Stories from February, 2021
Freedom of expression in a downward spiral in Southern Africa, says new study
Outdated laws, exorbitant fees, and stifling of dissent have ramped up violations to the right of free expression in Malawi, Mozambique, Namibia, South Africa, Tanzania, Zambia, and Zimbabwe.
Myanmar introduces ‘draconian’ cyber security bill amid growing anti-coup protests
'It can be expected that the true aim of the bill is to repress freedom of expression online and ban social networks.'
New Russian law demands self-censorship from social media platforms
Experts believe that the most likely reason for the new self-censorship legislation is the state's desire to curtail the growing discontent and protest activity in the country.
Nigerian protesters arrested for resisting reopening of the Lagos Lekki toll gate
The protest came on the heels of the Lagos Judicial Panel of Inquiry's decision to reopen the toll gate— a move perceived as insensitive to victims of the Lekki shootings.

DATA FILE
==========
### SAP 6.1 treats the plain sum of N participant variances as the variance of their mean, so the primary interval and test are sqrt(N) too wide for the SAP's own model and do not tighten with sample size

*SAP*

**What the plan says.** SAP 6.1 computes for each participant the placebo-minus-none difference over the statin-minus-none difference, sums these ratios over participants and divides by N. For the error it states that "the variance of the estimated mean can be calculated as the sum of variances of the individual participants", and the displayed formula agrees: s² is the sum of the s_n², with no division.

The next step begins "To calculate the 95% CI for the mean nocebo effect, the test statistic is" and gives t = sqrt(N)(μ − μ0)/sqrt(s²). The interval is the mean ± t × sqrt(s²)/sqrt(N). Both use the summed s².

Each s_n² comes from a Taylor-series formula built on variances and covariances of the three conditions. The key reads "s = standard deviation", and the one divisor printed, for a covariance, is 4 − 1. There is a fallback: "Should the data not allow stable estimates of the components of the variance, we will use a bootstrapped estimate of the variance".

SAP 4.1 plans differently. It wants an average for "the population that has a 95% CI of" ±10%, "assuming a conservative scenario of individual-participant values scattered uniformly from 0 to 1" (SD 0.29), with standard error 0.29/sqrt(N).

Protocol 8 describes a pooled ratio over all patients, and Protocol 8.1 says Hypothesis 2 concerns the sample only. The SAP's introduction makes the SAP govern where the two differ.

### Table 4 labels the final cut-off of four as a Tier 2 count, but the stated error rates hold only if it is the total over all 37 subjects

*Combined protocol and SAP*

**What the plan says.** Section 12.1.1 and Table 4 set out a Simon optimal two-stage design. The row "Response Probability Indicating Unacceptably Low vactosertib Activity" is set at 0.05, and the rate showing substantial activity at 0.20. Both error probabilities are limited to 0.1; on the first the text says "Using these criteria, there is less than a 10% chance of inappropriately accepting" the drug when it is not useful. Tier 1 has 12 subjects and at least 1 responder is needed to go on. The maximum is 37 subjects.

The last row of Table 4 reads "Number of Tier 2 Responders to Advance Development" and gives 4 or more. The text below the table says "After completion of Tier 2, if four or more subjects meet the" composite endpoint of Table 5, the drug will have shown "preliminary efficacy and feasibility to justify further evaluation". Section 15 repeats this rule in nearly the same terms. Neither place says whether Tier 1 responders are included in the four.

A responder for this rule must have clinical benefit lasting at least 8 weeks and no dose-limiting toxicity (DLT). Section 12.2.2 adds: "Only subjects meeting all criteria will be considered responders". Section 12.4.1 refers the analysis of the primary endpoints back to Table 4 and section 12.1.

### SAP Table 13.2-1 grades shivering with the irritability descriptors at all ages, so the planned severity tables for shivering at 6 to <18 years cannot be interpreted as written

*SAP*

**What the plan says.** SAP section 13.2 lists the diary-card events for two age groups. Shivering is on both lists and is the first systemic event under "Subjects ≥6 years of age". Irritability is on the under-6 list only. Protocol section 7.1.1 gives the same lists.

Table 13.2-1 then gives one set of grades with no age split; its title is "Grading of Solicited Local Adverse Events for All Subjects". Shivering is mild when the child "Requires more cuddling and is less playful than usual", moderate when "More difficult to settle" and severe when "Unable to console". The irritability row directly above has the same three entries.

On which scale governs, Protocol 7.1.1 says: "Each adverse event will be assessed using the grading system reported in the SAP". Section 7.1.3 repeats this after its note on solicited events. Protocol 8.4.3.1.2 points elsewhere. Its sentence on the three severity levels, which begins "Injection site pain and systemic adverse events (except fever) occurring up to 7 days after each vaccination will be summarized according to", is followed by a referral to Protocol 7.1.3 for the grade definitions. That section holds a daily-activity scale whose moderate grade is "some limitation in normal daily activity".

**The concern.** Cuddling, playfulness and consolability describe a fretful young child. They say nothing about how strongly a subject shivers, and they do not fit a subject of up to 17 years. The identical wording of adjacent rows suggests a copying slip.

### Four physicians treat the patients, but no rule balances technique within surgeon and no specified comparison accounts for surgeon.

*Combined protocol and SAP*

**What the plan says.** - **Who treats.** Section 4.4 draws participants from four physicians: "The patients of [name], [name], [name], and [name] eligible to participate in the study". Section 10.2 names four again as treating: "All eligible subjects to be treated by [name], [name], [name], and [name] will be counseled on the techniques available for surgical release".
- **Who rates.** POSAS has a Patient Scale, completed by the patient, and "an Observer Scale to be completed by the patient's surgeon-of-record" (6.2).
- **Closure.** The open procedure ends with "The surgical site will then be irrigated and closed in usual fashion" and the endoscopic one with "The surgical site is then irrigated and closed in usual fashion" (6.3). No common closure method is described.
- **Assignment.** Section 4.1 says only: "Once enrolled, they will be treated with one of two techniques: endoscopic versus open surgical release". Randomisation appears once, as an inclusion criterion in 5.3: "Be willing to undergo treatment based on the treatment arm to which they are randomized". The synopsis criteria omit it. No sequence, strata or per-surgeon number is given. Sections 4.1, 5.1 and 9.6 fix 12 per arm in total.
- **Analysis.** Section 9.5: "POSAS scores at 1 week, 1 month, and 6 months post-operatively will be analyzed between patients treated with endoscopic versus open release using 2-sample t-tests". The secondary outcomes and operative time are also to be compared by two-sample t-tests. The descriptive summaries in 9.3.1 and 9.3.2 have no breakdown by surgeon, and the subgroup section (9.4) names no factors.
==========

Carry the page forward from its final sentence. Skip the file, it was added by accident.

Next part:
Is Mozambique trying to expel a foreign journalist?
Bowker is the founder of the news website Zitamar News, which in recent years has been praised for its coverage of the armed conflict in the Cabo Delgado province.
Turkey reins in social media—one platform at a time
The new social media law sets up a series of restrictions that will have a lasting impact on digital rights and freedom of expression in Turkey.
Security concerns and legal ambiguities threaten the future of Ukraine's ‘State in a Smartphone’
On the anniversary of its launch, the revolutionary e-government app Diia boasts 6 million users, but seems to fall short when it comes to security standards and privacy.
China blocks Clubhouse after netizens discuss Xinjiang and Tiananmen
For a brief moment in time, Clubhouse cracked the Great Firewall.
China shuts down its most popular piracy website—is it just about copyright?
Netizens wonder whether the crackdown had something to do with Xi Jinping’s ideological battle against "Western values."
Indian farmers’ protests: Twitter withholds, then restores, prominent accounts by government order
Twitter restored the accounts after concluding they were "speech and newsworthy," a decision the Indian government decried: "Twitter cannot assume the role of a court and justify non-compliance."
Hong Kong to launch real-name registration of mobile SIM cards
If the bill passes, mobile companies would have to set up a database with their subscribers' data, which they'd have to store for at least 12 months after the SIM expires.